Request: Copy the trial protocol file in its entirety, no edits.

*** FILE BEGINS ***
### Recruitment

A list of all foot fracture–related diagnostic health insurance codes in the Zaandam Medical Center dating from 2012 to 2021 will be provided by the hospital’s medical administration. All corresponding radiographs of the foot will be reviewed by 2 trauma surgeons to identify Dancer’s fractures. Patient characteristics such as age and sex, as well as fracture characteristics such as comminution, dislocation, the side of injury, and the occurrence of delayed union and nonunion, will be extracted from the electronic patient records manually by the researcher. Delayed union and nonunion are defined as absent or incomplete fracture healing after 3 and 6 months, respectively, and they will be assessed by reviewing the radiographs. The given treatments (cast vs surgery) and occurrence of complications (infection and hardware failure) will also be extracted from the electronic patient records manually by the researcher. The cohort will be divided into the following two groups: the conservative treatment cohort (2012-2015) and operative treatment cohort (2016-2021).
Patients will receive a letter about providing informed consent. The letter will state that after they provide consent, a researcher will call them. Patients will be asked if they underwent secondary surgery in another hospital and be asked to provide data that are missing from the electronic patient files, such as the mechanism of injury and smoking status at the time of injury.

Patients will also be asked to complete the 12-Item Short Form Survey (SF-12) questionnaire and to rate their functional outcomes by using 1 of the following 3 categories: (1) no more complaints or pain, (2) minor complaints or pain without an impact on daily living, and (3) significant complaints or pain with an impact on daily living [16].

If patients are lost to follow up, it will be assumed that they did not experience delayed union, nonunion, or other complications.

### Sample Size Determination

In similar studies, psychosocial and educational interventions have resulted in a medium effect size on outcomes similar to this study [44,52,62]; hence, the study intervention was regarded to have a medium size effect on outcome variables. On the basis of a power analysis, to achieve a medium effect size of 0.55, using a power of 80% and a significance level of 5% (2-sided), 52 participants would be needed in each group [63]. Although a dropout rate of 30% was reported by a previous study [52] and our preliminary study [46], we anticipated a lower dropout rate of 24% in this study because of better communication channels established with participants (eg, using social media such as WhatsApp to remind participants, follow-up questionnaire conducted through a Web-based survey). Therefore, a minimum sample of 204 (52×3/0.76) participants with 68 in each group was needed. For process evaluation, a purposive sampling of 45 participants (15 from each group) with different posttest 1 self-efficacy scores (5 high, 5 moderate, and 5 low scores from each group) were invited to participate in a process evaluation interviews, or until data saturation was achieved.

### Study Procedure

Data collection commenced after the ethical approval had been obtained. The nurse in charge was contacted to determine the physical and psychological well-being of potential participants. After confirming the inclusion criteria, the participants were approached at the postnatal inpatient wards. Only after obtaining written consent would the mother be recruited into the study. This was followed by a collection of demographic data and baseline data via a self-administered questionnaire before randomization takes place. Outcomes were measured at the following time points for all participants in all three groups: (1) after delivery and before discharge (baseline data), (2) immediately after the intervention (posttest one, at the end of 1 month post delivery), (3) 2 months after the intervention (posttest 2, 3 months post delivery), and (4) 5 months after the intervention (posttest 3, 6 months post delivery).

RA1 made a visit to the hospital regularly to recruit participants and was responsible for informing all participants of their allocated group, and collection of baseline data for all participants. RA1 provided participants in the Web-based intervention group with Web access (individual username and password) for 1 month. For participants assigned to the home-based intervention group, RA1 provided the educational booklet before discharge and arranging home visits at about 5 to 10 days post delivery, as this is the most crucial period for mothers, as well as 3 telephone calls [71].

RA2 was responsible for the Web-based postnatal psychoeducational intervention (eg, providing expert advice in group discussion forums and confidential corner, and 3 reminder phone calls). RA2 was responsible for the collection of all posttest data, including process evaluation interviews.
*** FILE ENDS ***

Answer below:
### Recruitment

A list of all foot fracture–related diagnostic health insurance codes in the Zaandam Medical Center dating from 2012 to 2021 will be provided by the hospital’s medical administration. All corresponding radiographs of the foot will be reviewed by 2 trauma surgeons to identify Dancer’s fractures. Patient characteristics such as age and sex, as well as fracture characteristics such as comminution, dislocation, the side of injury, and the occurrence of delayed union and nonunion, will be extracted from the electronic patient records manually by the researcher. Delayed union and nonunion are defined as absent or incomplete fracture healing after 3 and 6 months, respectively, and they will be assessed by reviewing the radiographs. The given treatments (cast vs surgery) and occurrence of complications (infection and hardware failure) will also be extracted from the electronic patient records manually by the researcher. The cohort will be divided into the following two groups: the conservative treatment cohort (2012-2015) and operative treatment cohort (2016-2021).
Patients will receive a letter about providing informed consent. The letter will state that after they provide consent, a researcher will call them. Patients will be asked if they underwent secondary surgery in another hospital and be asked to provide data that are missing from the electronic patient files, such as the mechanism of injury and smoking status at the time of injury.

Patients will also be asked to complete the 12-Item Short Form Survey (SF-12) questionnaire and to rate their functional outcomes by using 1 of the following 3 categories: (1) no more complaints or pain, (2) minor complaints or pain without an impact on daily living, and (3) significant complaints or pain with an impact on daily living [16].

If patients are lost to follow up, it will be assumed that they did not experience delayed union, nonunion, or other complications.

### Sample Size Determination

In similar studies, psychosocial and educational interventions have resulted in a medium effect size on outcomes similar to this study [44,52,62]; hence, the study intervention was regarded to have a medium size effect on outcome variables. On the basis of a power analysis, to achieve a medium effect size of 0.55, using a power of 80% and a significance level of 5% (2-sided), 52 participants would be needed in each group [63]. Although a dropout rate of 30% was reported by a previous study [52] and our preliminary study [46], we anticipated a lower dropout rate of 24% in this study because of better communication channels established with participants (eg, using social media such as WhatsApp to remind participants, follow-up questionnaire conducted through a Web-based survey). Therefore, a minimum sample of 204 (52×3/0.76) participants with 68 in each group was needed. For process evaluation, a purposive sampling of 45 participants (15 from each group) with different posttest 1 self-efficacy scores (5 high, 5 moderate, and 5 low scores from each group) were invited to participate in a process evaluation interviews, or until data saturation was achieved.

### Study Procedure

Data collection commenced after the ethical approval had been obtained. The nurse in charge was contacted to determine the physical and psychological well-being of potential participants. After confirming the inclusion criteria, the participants were approached at the postnatal inpatient wards. Only after obtaining written consent would the mother be recruited into the study. This was followed by a collection of demographic data and baseline data via a self-administered questionnaire before randomization takes place. Outcomes were measured at the following time points for all participants in all three groups: (1) after delivery and before discharge (baseline data), (2) immediately after the intervention (posttest one, at the end of 1 month post delivery), (3) 2 months after the intervention (posttest 2, 3 months post delivery), and (4) 5 months after the intervention (posttest 3, 6 months post delivery).

RA1 made a visit to the hospital regularly to recruit participants and was responsible for informing all participants of their allocated group, and collection of baseline data for all participants. RA1 provided participants in the Web-based intervention group with Web access (individual username and password) for 1 month. For participants assigned to the home-based intervention group, RA1 provided the educational booklet before discharge and arranging home visits at about 5 to 10 days post delivery, as this is the most crucial period for mothers, as well as 3 telephone calls [71].

RA2 was responsible for the Web-based postnatal psychoeducational intervention (eg, providing expert advice in group discussion forums and confidential corner, and 3 reminder phone calls). RA2 was responsible for the collection of all posttest data, including process evaluation interviews.